Nielsen sales data provided by OPN for the 52 weeks of 2019 vs. the same period last year showed that organic fruit and vegetable sales increased 5.1% in 2019 compared to a dollar increase of 1.9% for conventional produce. Organic fruit and vegetable volume sales increased by 4.6% compared to a volume change of 0.8% for conventional items, according to the report.
Geographically, organic produce increased in all US regions in 2019. The northeast showed the greatest increase in both organic dollars (+6.3%) and organic volume (+6.1%). Conventional fruits and vegetables in the northeast registered no increase in volume and 0.6% in dollars.
The west region had the 2nd largest gain in organic produce, increasing 5.7% in dollars and 4.9% in volume.
“The largest opportunity for organic growth would appear to be in the midwest and south regions,” noted OPN where sales volumes are lower than in the West and Northeast regions.
Packaged salads and the power of berries
In comparison to conventional products, organic performance tends to be more concentrated around key product categories, according to OPN.
“In organics, we see that the top 10 categories drive 61% of dollars and 69% of volume,” noted OPN.
“Packaged salads are the single largest driver of organic dollars. This category alone accounts for nearly 20% of all organic sales,” said OPN.
This shift towards packaged salads and lettuce blends is being driven by consumers’ quest for convenient, easy to prep meal solution and interest in knowing where their produce is coming from, according to FMI.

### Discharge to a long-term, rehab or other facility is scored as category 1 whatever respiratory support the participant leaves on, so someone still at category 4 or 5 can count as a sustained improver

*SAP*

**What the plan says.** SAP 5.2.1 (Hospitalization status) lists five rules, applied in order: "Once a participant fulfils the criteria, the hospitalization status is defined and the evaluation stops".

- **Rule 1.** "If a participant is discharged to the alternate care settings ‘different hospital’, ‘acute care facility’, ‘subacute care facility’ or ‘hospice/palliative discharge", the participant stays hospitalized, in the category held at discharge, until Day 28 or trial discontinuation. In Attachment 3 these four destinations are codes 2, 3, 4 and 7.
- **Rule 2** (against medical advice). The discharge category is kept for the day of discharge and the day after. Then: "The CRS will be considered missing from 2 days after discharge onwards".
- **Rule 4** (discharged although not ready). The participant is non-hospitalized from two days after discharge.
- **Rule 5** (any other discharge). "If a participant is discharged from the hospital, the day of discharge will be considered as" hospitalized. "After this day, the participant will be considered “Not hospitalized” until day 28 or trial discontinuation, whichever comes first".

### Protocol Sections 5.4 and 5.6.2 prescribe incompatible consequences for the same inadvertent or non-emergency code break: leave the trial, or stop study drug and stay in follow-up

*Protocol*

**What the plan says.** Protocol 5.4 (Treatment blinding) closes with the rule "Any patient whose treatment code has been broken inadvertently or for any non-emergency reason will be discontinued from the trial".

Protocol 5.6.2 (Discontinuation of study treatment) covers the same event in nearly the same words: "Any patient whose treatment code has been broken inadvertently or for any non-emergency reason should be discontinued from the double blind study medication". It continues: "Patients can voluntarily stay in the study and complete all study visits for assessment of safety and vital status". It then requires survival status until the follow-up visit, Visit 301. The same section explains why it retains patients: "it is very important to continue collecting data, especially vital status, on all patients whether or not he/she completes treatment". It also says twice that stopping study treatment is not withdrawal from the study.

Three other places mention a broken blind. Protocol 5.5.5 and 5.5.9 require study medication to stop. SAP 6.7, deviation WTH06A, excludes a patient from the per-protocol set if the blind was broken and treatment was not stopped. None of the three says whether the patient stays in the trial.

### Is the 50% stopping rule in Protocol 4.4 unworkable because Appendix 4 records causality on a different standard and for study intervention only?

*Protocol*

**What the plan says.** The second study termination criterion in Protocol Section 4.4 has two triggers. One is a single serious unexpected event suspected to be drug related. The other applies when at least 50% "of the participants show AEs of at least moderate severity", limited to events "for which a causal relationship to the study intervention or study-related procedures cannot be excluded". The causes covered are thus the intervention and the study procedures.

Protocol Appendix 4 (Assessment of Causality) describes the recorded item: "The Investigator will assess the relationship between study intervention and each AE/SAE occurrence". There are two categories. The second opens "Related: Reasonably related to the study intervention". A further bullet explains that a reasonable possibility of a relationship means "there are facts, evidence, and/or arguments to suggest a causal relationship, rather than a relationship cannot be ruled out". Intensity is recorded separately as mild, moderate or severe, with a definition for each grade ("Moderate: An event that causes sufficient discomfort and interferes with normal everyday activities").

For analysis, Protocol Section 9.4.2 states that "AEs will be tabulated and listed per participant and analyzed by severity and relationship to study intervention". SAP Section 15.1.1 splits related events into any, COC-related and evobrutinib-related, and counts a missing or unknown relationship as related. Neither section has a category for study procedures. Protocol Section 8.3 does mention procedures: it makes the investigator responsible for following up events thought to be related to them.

In its The Power of Produce report, FMI noted, ”ore Millennials prefer packaged than pick-your-own produce. Shoppers do want the ability to see the items and like packaging aimed at improved shelf life. Packaging also allows for additional branding and consumer education. Shoppers have the highest interest in nutrition and origin information, and preparation/storage instructions.”
Beyond packaged salads, OPN added that “the power of the berry category cannot be overstated.”
Total berries rank second in organic dollars when the strawberry, blueberry, raspberry and blackberry categories are combined.
“These four berry products drive 15% of organic dollars. Considering the comparatively small retail footprint organic berries occupy on supermarket shelves, this is a tremendously productive revenue category for supermarkets,” said OPN.
Organic will continue to outpace conventional
“Organic growth in retail produce departments continues to be strong,” commented Matt Seeley, CEO of OPN.
“Last year, sales of organic fruits and vegetables established a new record, hitting $5.8bn in retail sales. The rate of growth has slowed slightly from previous years, but there is every reason to believe that the growth of organic fruits and vegetables will continue to outpace conventional products."